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Sensation and Perception
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Chapter 10 / Exercise 8
Sensation and Perception
Brockmole/Goldstein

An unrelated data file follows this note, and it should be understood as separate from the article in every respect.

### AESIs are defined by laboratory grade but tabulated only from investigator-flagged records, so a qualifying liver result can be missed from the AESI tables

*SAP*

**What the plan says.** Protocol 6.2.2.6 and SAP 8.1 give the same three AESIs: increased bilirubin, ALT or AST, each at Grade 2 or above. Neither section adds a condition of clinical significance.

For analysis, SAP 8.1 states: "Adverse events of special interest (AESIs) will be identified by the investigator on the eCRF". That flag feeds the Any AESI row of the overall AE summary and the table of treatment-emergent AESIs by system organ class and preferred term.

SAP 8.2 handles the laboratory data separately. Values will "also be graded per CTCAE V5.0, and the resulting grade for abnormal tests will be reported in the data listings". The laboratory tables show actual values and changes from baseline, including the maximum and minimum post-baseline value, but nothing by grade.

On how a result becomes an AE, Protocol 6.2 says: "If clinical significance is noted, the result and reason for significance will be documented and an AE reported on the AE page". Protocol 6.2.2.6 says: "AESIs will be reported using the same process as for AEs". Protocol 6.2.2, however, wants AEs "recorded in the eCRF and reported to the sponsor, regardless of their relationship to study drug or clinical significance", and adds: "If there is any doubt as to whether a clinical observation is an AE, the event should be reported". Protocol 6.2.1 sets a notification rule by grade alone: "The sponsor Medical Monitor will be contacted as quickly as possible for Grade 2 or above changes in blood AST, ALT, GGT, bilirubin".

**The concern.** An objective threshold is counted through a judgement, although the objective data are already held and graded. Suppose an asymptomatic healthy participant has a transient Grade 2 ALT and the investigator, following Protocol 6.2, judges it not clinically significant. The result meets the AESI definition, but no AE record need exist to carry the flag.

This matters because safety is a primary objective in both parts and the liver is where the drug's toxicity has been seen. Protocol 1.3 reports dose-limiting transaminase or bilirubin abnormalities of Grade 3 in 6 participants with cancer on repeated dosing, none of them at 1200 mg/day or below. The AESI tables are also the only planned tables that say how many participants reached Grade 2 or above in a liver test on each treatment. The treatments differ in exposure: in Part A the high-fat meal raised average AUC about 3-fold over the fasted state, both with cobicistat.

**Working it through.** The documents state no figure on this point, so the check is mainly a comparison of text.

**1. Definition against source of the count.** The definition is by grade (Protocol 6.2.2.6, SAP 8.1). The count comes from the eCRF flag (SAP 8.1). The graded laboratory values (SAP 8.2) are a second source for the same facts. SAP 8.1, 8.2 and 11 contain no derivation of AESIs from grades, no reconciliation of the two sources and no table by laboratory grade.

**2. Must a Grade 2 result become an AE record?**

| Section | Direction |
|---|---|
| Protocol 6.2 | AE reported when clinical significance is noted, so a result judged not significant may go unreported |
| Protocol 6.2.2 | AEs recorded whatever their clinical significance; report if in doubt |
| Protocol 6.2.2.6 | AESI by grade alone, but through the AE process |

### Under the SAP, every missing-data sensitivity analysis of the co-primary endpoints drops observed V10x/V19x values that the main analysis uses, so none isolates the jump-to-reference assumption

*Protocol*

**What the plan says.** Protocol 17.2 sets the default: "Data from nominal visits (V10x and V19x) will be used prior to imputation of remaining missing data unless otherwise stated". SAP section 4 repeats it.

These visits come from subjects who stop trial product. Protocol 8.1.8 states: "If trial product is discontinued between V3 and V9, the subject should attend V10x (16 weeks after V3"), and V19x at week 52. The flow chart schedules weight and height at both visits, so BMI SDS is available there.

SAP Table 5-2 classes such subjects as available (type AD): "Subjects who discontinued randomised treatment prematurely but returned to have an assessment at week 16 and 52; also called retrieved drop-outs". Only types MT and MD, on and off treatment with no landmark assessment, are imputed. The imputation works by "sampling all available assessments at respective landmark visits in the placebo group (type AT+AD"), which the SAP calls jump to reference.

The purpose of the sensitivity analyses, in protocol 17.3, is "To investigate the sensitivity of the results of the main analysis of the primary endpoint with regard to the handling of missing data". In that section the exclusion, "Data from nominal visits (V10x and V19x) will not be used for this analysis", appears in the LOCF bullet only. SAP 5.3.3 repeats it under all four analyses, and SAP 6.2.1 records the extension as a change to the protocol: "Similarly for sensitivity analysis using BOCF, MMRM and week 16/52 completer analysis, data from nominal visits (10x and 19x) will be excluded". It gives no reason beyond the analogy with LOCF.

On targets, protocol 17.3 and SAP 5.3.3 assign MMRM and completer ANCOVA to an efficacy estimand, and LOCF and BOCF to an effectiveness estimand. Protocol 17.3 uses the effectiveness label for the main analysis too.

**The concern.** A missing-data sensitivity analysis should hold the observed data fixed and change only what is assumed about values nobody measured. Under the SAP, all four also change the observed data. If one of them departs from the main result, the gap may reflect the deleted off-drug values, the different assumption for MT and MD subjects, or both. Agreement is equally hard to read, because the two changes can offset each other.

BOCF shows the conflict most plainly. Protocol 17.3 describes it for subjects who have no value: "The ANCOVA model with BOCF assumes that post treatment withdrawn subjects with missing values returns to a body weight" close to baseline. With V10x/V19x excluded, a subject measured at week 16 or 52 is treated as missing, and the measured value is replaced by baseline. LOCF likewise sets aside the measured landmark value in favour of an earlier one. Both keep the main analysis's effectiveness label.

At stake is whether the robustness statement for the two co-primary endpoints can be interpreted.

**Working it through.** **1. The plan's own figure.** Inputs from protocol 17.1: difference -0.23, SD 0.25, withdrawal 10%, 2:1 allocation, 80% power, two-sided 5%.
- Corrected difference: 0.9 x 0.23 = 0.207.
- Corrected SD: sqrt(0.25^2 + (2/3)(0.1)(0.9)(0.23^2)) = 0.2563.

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Unformatted text preview: Basics: à Phenotype: [Observable characteristics of an organism -­‐ the visible expression of its genetic make-­‐ up.] is a description of the appearance of the organism. Ex. Any characteristic can have several phenotypes, e.g. a daffodil can have yellow flower color or orange flower color or white flower color. -­‐ If two individuals with the same phenotype are crossed through several generations and the offspring always have the same phenotype, then they are called true breeding. -­‐ If two true-­‐breeding individuals with different phenotypes are crossed, the offspring will all have the phenotype of one of the parents -­‐ this is the dominant phenotype; the phenotype which the offspring do not show is the recessive phenotype. The dominant characteristic will cover up, or mask, the recessive one, although the genetic information for the recessive characteristic is still present. -­‐ When we are describing crosses the original generation in a cross are called P [for parental], and the offspring of the P generation are called the F1 generation. The result of crosses between the F1 generation are called the F2 generation. -­‐ When two true breeding organisms are crossed the F1 are all the same. A breeding experiment where we are considering only one characteristics called a monohybrid cross. Experimental monohybrid crosses usually start with true breeding parents which have different phenotypes. In this case all the F1 will have the dominant phenotype, the F2 will have both dominant and recessive characteristics in a ratio of 3 dominant : 1 recessive. -­‐ A monohybrid cross is the study of the inheritance of one characteristic. à Genotype: Tells us which forms of genes are present, and the genes an organism has for a particular characteristic. -­‐ The different forms a gene can take are known as the alleles. Offspring receive one allele of a gene from each parent, these alleles may be the same or different. Only one of the two alleles can go into a gamete, and this is a random choice. (always two letters in a genotype) -­‐ When we are describing crosses we can save a lot of writing by letting the genes be represented by letters. The capital letter always represents the dominant form of the gene (the dominant allele). The small letter always represents the recessive allele. The genotype can then be written as two letters e.g.(Bb) or (Dd). -­‐ When we have two capital or two lowercase letters in the GENOTYPE (ex: TT or tt) it's called HOMOZYGOUS ("homo" means "the same"). Sometimes the term "PURE" is used instead of homozygous. -­‐ When the GENOTYPE is made up of one capital letter & one lowercase letter (ex: Tt) it's called HETEROZYGOUS ("hetero" means "other"). Just to confuse you, a heterozygous genotype can also be referred to as HYBRID. à Gametes: these are sex cells -­‐ All the cells of an organism contain two matching sets of chromosomes. Sex cells are called gametes. During gamete formation the number of chromosomes is reduced to a single set. Gametes have only one set of chromosomes. In sexual reproduction a male gamete (with 1 set of chromosomes) combines with a female gamete (with 1 set of chromosomes) to form the first cell of the new organism (which therefore get 2 sets). The process of the two gametes joining together is called fertilization. à Chromosome: is a large number of genes connected together and each gene controls a single characteristic. A gene can have different forms, each of which will cause a different phenotype in the organism. à Mitosis and Meiosis -­‐ cells divide and reproduce in two ways: mitosis and meiosis. -­‐ Mitosis: is the process of a cell division that results in two genetically identical daughter cells developing from a single parent. -­‐ A process of asexual reproduction in which the cell divides in two producing a replica, with an equal number of chromosomes in each resulting diploid cell. -­‐ used by single celled organisms to reproduce, it is also used for the organic growth of tissues, fiber, and membranes… it is asexual reproduction -­‐ its function is cellular reproduction and general growth and repair of the body. -­‐ all organisms -­‐ Meiosis: Is the division of a germ cell involving two fission of the nucleus and giving rise to four gametes, or sex cells each possessing half the number of chromosomes of the original cell. -­‐ A type of cellular reproduction in which the number of chromosomes are reduced by half through the separation of homologous chromosomes, producing two haploid cells. -­‐ This is found in sexual reproduction of organisms, the male and female sex cells (i.e egg and sperm) are the end result of meiosis, they combine to create new, genetically different offspring. -­‐ its function is to increase genetic diversity through sexual reproduction -­‐ humans, animals, plants, fungi à Stages of Mitosis: There are four mitotic phases: prophase, metaphase, anaphase, and telophase. Plant cells have an additional phase, preprophase, that occurs before prophase. 1. During the mitotic prophase, the nuclear membrane (sometimes called "envelope") dissolves. Interphase's chromatin tightly coils and condenses until it becomes chromosomes. These chromosomes are made up of two genetically identical sister chromatids that are joined together by a centromere. Centrosomes move away from the nucleus in opposite directions, leaving behind a spindle apparatus. 2. In metaphase, motor proteins found on either side of the chromosomes' centromeres help move the chromosomes according to the pull of the opposing centrosomes, eventually placing them in a vertical line down the center of the cell; this is sometimes known as the metaphase plate or spindle equator. 3. The spindle fibers begin to shorten during anaphase, pulling the sister chromatids apart at their centromeres. These split chromosomes are dragged toward the centrosomes found at opposite ends of the cell, making many of the chromatids briefly appear "V" shaped. The two split portions of the cell are officially known as "daughter chromosomes" at this point in the cell cycle. 4. Telophase is the final phase of mitotic cell division. During telophase, the daughter chromosomes attach to their respective ends of the parent cell. Previous phases are repeated, only in reverse. The spindle apparatus dissolves, and nuclear membranes form around the separated daughter chromosomes. Within these newly formed nuclei, the chromosomes uncoil and return to a chromatin state. 5. One final process—cytokinesis—is required for the daughter chromosomes to become daughter cells. Cytokinesis is not part of the cell division process, but it marks the end of the cell cycle and is the process by which the daughter chromosomes separate into two new, unique cells. Thanks to mitosis, these two new cells are genetically identical to each other and to their original parent cell; they now enter their own individual interphases. à Stages of Meiosis: There are two primary meiosis stages in which cell division occurs: meiosis 1 and meiosis 2. Both primary stages have four stages of their own. Meiosis 1 has prophase 1, metaphase 1, anaphase 1, and telophase 1, while meiosis 2 has prophase 2, metaphase 2, anaphase 2, and telophase 2. -­‐ In meiosis 1, a germ cell divides into two diploid cells (halving the number of chromosomes in the process), and the main focus is on the exchange of similar genetic material (e.g., a hair gene; see also genotype vs phenotype). In meiosis 2, which is quite similar to mitosis, the two diploid cells further divide into four haploid cells. Stages of Meiosis I • The first meiotic phase is prophase 1. As in mitosis, the nuclear membrane dissolves, chromosomes develop from the chromatin, and the centrosomes push apart, creating the spindle apparatus. Homologous (similar) chromosomes from both parents pair up and exchange DNA in a process known as crossing over. This results in genetic diversity. These paired up chromosomes—two from each parent—are called tetrads. • In metaphase 1, some of the spindle fibers attach to the chromosomes' centromeres. The fibers pull the tetrads into a vertical line along the center of the cell. • Anaphase 1 is when the tetrads are pulled apart from each other, with half the pairs going to one side of the cell and the other half going to the opposite side. It is important to understand that whole chromosomes are moving in this process, not chromatids, as is the case in mitosis. • At some point between the end of anaphase 1 and the developments of telophase 1, cytokinesis begins splitting the cell into two daughter cells. In telophase 1, The spindle apparatus dissolves, and nuclear membranes develop around the chromosomes that are now found at opposite sides of the parent cell / new cells. Stages of Meiosis II • In prophase 2, centrosomes form and push apart in the two new cells. A spindle apparatus develops, and the cells' nuclear membranes dissolve. • Spindle fibers connect to chromosome centromeres in metaphase 2 and line the chromosomes up along the cell equator. • During anaphase 2, the chromosomes' centromeres break, and the spindle fibers pull the chromatids apart. The two split portions of the cells are officially known as "sister chromosomes" at this point. • As in telophase 1, telophase 2 is aided by cytokinesis, which splits both cells yet again, resulting in four haploid cells called gametes. Nuclear membranes develop in these cells, which again enter their own interphases. Lecture 1 -­‐ Monday September 14 Introduction to Evolutionary Biology à Levels of Biological Organization: -­‐ Molecules: An extremely small particle or substance, especially at cellular or structural level. -­‐ Cells: meaning "small room", is the basic structural, functional, and biological unit of all known living organisms. They are the smallest unit of life that can replicate independently, and are often called the "building blocks of life". -­‐ Organisms: any contiguous living system that can react to stimuli, reproduce, grow, and maintain homeostasis, such as an animal, plant or bacterium. -­‐ Populations: are a group of individuals belonging to the same species that live in the same region at the same time, Population density is a measure of the number of organisms that make up a population in a defined area…. IMPORTANT UNIT AT WHICH EVOLUTION OCCURS -­‐ Communities: an interacting group of various species in a common location. For example, a forest of trees and undergrowth plants, inhabited by animals and rooted in soil containing bacteria and fungi, constitutes a biological community. -­‐ Ecosystems: is a community of living organisms in conjunction with the nonliving components of their environment (things like air, water and mineral soil), interacting as a system. à Questions in Evolutionary Biology: -­‐ formulate questions, which then are put into hypotheses, and then they are tested -­‐ The scope of a question is important, SMALL questions such as answering tractable questions can help contribute towards solving a big question where large questions are unlikely to be answered by simply one experiment, it requires multiple lines of evidence. Example: Why did sex evolve? – tough question -­‐ They mostly address small questions, many many small questions that with time build up to answer a big question -­‐ there are different levels of questions as well; there are trivial questions (don’t make any sense or has already been answered) -­‐ There are also different types of questions, there are how questions and there are why questions, different types of biologist answer different types of questions -­‐ How questions, involve determining the physiological or genetic mechanisms responsible for aspects of a trait (proximal questions) -­‐ Why Questions, involve determining the ecological function and adaptive significant of a trait (ultimate question) … THE CONCERN OF EVOLUTIONARY BIOLOGISTS à Approaches used in Evolutionary Biology: -­‐ a variety of approaches are used to address questions; the best studies use more than one source of evidence. 1. Observational: describe and quantify, the heart of all good evolutionary biology, it is also known as Natural History, observing and asking questions about phenomena seen in the field. 2. Theoretical: Develop models, verbal, graphical, and mathematical. After observing, now you may have hypotheses, and it can be valuable to think theoretically. Simple model, is the verbal one… it is like a narrative model of what you think is going on. You can try to turn the verbal model into a graphical model, you may draw a graph of how a certain trait effects the species…. Is it linear or non linear?, this can lead to a mathematical model 3. Comparative: obtain some data from many species, generality is the aspiration, so it is a good thing to see if what is being studied is general, often this is collecting the same data from related and unrelated species. 4. Experimental: manipulate a system to address a specific hypothesis: requires an experimental design and statistical analysis, this is very important in microbiology à Important Assumptions about evolution verified by scientific study -­‐ organisms on earth have changed through time -­‐ changes are gradual not instantaneous -­‐ lineages split or branch by speciation resulting which generates of biodiversity -­‐ All species have common ancestors -­‐ Most evolutionary change results from natural selection, the only process responsible for the evolution of biodiversity and adaption … AND ADAPTATION is therefore a product of evolution. à Biodiversity and Adaptation (product of evolutionary process) -­‐ Biodiversity is the variety of life on earth; the number and kinds of living organisms in a given area. -­‐ part of biodiversity is also genetic variability, and genetic variability within species is very important, species arise because there is genetic variability in populations through mutations, recombination, and genetic drift (if they become very different they do not mate with each other anymore) -­‐ Adaption: has two meanings; state or process, 1. Any trait or feature that contributes to fitness by making an organism better able to survive or reproduce in a given environment (noun) 2. The evolutionary process that leads to the origin and maintenance of such traits (verb) à Darwin’s Legacy and the Theory of Evolution: -­‐ the central unifying concept of biology -­‐ affects many other areas of knowledge -­‐ one of the most influential concepts of Western thought à Theodosius Dobzhansky (1900-­‐1975) -­‐ “nothing in biology makes sense except in the light of evolution” -­‐ Fruit fly geneticist and founder of the modern evolutionary synthesis -­‐ Dobzhansky helped discover that different fruit fly populations have different frequencies of two different versions of the same chromosome; chromosome A might be more frequent in one population while chromosome A' is more frequent in a neighboring population. à Approaches: * evolutionary mechanisms (microevolution): process related questions, population level, experimental work, studying natural selection and adaption in the wild and test theoretical models… process oriented and experimental -­‐ determining the ecological and genetic mechanisms responsible for evolutionary change -­‐ involve population-­‐ level studies of natural selection, adaption and speciation using diverse organisms -­‐ testing of theoretical models by experiments in the lab and field * evolutionary history (macroevolution): a historical science, how they are related to each other ancestrally. -­‐ determining evolutionary relationships of organisms in terms of common ancestry, phylogenetic -­‐ affinities of organisms provide a basis for classification-­‐ taxonomy & systematics -­‐ comparative data from many sources e.g. biogeography, paleontology, morphology, development and genomics. à BARETT LAB EXAMPLES: à Water Hycanith: -­‐ the discovery of Darwin’s missing form of water hyacinth ( water hyacinth-­‐ eichhornia Crassipes) & patterns of genetic diversity … a very serious aquatic invasive plant -­‐ novel adaption promoting outcrossing in plants -­‐ floats on lakes, drainage, and rice fields, and clones and has very attractive flowers which are pollinated by special long tongued bees. -­‐ Darwin was sent this plant, and he deduced this plant had a very complicated sexual reproductive system … they can clone and sexual reproduction, and have one mating type, he inferred there were three types but could only see two! He has found the L (long sexual organ) and M (medium sexual organ) but not the S, (they had thought it had gone extinct) -­‐ 1974 Barett was doing his PhD in the Amazon, he went wandering into a marsh and found the third type! -­‐ Founder event: All three occur together, the first two were taken, but the second was not to different parts of the world, so the genetic diversity is less. -­‐ In population genetics, the founder effect is the loss of genetic variation that occurs when a new population is established by a very small number of individuals from a larger population. (due to cloning) -­‐ three mating types (morphs) restricted to native range; -­‐ most reproduction in the introduced range by cloning; -­‐ massive flounder event associated with human introduction to alien range à Babiana Ringens (Rat’s tail) – member of iris family -­‐ enigmatic species endemic to the Western Cape -­‐ Unusual traits include ground flowering and naked inflorescence axis -­‐ What pollinates this plant and what is the function of the rat tail?-­‐ It’s ancestors had flowers all the way up, but through mutations they have been surprised and only show up in the bottom, it has bird red flowers which usually means bird pollination, but birds do not pollinate flowers on the ground. -­‐ bird differ from how they pollinate in the new world (hovering) the Americas, and the old world (perching) … Asia, Africa, Australia, there are perching birds. -­‐ Major mutualism between the plant and its major pollinator, bird Malachite Sunbird, flies in grabs the perch, turns upside down and pollinates the flower. -­‐ Conducted a manipulative experiment in which they cut the perch off the plant, to see how the perch aids fitness, the perch less flowers received less visits, and birds did not touch the sex organs, which led to selfing (cloning) which is not good and this gives you inbreeding, but outcrossing is high with flowers with perches. -­‐ experimental removal of the perch lowers fertility and increases self fertilization -­‐ the perch is an adaption promoting plant reproductive success Lecture 2 -­‐ Darwin’s big idea and how it changed biology à The theory of Evolution & Darwin: -­‐ is the central unifying concept of biology -­‐ living things change gradually from one form into another over time -­‐ It is a very valid body of knowledge, a THEORY is not a hypothesis (a scientific theory is fact, it is not up for debate) -­‐ challenges view of special creation (= direct creation of all things in effectively their present form) à concept of a changing universe, replaced view of a static world -­‐ People used to believe the world was a very static place, but Darwin introduced the idea of dynamism (that things were constantly changing), changes which were important in understanding evolution à A phenomenon with no purpose, replaced view that causes of all phenomena had to have a purpose -­‐ Evolution was challenging for people to grasp because EVOLUTION HAS NO PURPOSE, (most people believe everything on Earth has a purpose) … it simply is and happens under the correct circumstances (if you have organisms with genetic variability arisen from mutations … evolution will occur) -­‐ Adaptation, species, biodiversity are not the PURPOSE of evolution, they are the consequences à Jean Baptiste de Lamarck (1744-­‐1829) -­‐ First to use the term evolution -­‐ linear rather than branching view of evolution -­‐ first to provide a casual mechanism...